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China Embracing English Names

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China Embracing English Names

Go global, young man.

That was the advice from Harvard’s Theodore Levitt when his seminal article, “The Globalization of Markets,” was published in 1983. Since then, globalization has become a dominant theme of international business strategy.

It really is a neat idea: You drive a global brand with one big differentiated idea, everywhere from Akron to Auckland. Your brand gets recognized on the shelf by travelers and natives alike. A single name lowers production and manufacturing costs.

That’s normally what we mean by a “global name.” But in China, the younger generation is giving globalization a provocative new spin. As China talks of opening itself to the world, its young people are presenting themselves to the world by selecting new names in English.

The Associated Press reports that some college students have named themselves for Western brands, calling themselves Kodak, Chanel, Levi or Marlboro. A young lady originally named Wang Wei, a hotel marketer, tried on “Linda” and “Vivienne” for a better fit, then found her unique solution in the aisle of a supermarket. She is now Vanilla Wang. “In China,” says Vanilla, “it really helps to have a name people remember.”

Young Chinese find inspiration in a popular book by Wang Xeujun about choosing English names. The author observes, “More Chinese are leaving China, more Chinese are coming into contact with foreigners in China. And English is the world’s language. So a beautiful or unique English name gives you access to all the countries of the world.”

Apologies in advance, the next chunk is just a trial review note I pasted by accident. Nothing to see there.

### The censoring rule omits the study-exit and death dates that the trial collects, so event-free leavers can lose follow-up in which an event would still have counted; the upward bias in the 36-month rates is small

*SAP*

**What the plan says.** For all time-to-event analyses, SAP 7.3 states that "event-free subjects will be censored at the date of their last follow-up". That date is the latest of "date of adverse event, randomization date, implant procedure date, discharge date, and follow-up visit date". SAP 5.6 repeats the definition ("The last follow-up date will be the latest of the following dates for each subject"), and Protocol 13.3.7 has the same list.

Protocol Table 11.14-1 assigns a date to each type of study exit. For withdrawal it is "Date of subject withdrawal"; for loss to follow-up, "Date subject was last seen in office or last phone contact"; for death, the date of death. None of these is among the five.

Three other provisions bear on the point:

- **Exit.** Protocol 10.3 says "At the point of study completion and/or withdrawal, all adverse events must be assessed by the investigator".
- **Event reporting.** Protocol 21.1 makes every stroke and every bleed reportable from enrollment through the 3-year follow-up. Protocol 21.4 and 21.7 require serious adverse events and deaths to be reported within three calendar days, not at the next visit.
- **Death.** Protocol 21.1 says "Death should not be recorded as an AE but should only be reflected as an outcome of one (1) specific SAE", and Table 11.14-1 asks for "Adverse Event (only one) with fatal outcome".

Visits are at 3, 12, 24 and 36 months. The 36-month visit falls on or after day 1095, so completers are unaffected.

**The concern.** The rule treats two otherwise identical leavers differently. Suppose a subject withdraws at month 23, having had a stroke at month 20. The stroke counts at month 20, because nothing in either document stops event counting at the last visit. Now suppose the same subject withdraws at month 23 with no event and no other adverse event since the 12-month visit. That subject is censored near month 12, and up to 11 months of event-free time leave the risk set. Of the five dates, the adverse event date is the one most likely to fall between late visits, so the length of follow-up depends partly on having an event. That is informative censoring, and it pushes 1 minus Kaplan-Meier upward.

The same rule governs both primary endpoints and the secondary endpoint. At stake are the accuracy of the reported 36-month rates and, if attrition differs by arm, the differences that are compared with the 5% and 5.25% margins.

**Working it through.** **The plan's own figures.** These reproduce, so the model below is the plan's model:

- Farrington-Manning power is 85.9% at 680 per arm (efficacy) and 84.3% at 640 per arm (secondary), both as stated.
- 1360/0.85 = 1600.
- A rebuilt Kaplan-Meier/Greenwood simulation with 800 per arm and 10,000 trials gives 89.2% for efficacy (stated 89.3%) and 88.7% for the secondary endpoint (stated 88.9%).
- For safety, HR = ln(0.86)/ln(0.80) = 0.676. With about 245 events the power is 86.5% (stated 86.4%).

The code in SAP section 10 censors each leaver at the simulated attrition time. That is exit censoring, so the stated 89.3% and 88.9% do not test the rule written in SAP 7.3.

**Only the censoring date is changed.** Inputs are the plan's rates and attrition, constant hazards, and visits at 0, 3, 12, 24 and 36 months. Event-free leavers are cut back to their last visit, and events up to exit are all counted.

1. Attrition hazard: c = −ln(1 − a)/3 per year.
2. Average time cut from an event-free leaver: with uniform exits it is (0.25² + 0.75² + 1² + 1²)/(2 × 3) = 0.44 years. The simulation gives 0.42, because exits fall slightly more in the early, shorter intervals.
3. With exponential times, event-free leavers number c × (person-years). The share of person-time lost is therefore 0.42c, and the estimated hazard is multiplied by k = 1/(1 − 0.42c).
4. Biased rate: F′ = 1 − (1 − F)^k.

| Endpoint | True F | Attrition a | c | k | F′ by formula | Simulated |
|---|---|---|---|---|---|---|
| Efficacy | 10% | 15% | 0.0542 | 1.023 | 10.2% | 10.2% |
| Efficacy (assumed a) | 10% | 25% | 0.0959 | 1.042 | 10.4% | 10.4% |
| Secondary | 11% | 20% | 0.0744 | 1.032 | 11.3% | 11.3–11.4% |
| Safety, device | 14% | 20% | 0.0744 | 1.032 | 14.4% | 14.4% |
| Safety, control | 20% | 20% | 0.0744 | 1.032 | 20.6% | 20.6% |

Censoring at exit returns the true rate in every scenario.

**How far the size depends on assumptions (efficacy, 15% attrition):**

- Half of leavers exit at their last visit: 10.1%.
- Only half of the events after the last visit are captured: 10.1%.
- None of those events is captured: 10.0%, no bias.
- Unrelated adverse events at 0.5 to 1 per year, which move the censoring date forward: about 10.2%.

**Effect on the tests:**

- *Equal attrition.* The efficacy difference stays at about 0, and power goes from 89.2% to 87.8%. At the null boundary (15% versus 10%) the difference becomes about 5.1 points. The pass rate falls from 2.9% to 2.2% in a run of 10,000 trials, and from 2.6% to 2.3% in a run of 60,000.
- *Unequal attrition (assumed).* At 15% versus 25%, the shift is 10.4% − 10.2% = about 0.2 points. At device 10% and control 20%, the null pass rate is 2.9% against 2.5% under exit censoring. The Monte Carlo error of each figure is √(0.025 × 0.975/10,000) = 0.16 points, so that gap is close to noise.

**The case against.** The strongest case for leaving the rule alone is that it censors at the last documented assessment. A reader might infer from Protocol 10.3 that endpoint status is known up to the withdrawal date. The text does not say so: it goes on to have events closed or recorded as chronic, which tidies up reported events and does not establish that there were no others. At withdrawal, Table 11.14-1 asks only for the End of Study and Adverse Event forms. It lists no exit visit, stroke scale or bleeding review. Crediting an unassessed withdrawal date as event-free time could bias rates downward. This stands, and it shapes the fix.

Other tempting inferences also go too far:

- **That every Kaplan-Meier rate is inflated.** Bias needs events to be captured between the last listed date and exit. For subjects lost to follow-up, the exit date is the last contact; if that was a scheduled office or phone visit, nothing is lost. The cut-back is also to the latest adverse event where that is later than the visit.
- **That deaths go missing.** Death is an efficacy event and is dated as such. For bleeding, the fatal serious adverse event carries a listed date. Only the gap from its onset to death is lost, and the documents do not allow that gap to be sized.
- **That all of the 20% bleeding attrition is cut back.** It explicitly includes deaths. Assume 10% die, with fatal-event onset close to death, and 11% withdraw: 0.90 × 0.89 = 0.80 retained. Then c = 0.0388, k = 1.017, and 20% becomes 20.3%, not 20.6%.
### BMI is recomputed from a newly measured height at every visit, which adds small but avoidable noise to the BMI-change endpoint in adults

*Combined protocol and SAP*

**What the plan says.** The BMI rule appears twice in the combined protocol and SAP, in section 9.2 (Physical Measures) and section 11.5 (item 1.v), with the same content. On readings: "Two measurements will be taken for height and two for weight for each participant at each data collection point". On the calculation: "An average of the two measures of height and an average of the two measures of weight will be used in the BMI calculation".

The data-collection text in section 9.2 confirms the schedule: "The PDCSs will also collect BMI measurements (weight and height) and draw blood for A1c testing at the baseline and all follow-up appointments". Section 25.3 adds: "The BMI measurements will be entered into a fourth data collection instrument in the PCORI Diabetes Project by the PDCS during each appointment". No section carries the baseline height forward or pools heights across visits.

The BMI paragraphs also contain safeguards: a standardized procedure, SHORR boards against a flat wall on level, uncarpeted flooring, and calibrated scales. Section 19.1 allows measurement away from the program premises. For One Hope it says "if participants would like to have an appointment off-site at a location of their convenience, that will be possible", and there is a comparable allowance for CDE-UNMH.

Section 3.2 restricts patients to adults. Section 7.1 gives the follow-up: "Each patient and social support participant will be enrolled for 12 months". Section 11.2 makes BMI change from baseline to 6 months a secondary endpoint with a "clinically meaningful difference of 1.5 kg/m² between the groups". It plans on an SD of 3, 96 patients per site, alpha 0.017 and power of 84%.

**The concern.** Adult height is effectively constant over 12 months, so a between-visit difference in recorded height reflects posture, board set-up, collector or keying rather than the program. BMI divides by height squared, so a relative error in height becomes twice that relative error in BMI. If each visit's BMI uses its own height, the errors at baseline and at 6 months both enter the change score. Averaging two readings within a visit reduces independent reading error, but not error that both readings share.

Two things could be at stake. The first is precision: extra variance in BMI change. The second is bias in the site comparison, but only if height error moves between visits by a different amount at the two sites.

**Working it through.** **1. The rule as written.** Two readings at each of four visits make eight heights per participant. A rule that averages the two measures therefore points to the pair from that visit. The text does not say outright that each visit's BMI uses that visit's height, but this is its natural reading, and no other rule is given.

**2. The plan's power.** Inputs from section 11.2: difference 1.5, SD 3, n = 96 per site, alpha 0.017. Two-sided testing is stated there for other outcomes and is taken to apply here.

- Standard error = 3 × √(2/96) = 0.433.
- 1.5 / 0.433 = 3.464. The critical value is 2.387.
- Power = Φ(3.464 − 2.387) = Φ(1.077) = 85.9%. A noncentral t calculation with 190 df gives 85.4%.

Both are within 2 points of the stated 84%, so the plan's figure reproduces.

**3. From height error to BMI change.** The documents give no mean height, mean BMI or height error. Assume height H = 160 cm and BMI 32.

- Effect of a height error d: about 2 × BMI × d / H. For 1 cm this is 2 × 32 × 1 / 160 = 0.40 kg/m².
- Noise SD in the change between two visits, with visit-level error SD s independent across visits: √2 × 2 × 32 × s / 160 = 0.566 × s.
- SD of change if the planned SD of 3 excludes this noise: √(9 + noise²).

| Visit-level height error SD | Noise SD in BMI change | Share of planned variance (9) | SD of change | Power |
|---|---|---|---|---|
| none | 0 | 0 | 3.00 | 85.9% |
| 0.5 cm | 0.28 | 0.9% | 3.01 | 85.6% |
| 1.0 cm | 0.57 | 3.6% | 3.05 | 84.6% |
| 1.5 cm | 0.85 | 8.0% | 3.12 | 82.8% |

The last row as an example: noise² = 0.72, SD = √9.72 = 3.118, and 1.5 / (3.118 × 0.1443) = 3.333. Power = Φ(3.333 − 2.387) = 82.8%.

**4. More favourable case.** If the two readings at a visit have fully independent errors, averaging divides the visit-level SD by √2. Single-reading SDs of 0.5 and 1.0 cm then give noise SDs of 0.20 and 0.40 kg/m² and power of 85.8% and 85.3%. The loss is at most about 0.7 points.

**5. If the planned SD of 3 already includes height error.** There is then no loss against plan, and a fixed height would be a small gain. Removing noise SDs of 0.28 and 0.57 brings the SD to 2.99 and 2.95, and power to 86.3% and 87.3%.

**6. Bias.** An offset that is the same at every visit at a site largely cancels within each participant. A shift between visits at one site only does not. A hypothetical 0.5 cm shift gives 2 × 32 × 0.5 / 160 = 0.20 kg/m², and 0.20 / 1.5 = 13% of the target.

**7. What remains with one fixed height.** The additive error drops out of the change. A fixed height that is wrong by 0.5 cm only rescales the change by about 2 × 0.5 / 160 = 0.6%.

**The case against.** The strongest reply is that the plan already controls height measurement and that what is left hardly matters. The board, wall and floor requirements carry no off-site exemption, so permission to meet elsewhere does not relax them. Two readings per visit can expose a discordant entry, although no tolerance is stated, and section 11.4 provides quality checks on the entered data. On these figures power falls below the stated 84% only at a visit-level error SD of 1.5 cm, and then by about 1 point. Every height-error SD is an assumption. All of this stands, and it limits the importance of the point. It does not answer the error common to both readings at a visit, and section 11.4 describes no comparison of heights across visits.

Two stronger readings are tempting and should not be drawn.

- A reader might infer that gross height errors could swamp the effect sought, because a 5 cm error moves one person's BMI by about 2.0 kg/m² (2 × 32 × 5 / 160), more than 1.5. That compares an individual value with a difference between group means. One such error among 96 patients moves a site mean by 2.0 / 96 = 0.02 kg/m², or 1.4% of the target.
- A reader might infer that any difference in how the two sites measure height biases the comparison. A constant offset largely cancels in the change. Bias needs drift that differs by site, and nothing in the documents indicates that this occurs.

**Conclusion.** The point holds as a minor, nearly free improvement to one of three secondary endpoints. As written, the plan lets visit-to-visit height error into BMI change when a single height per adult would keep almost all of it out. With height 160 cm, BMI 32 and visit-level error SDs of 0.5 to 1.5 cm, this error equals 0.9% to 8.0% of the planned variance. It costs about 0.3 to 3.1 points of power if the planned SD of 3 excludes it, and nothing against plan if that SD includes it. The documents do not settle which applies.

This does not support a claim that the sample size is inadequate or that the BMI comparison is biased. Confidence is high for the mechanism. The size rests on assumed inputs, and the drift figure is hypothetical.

One Chinese-born, American-based translator reminds us that English is taught as a second language in China and Taiwan, and teachers also encourage students to pick English names. (Many will change their English names many times before settling on one.)

Zhao Tianqi is an artist working in wood-block prints. She is now Color Zhao (with the added dash of the British spelling). Wang Lei is a video editor who translated his birth name and now works in Beijing as Thunder Wang. Among his contemporaries are Harlem Zhao and Echo Wang.

The Chinese place much greater emphasis on the meaning of names than most English speakers do, according to analysts. Many foreign words are assimilated into Chinese with great care. America is “meiguo” (beautiful country). Elvis is “maowang” (king cat).

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1 Comment

Mohan on October 24th, 2009 said

Chinese, and for that matter even Indians and South Asians who migrated west tend to anglicize their names. I guess this trend is moving further to the mainstream than we realized!

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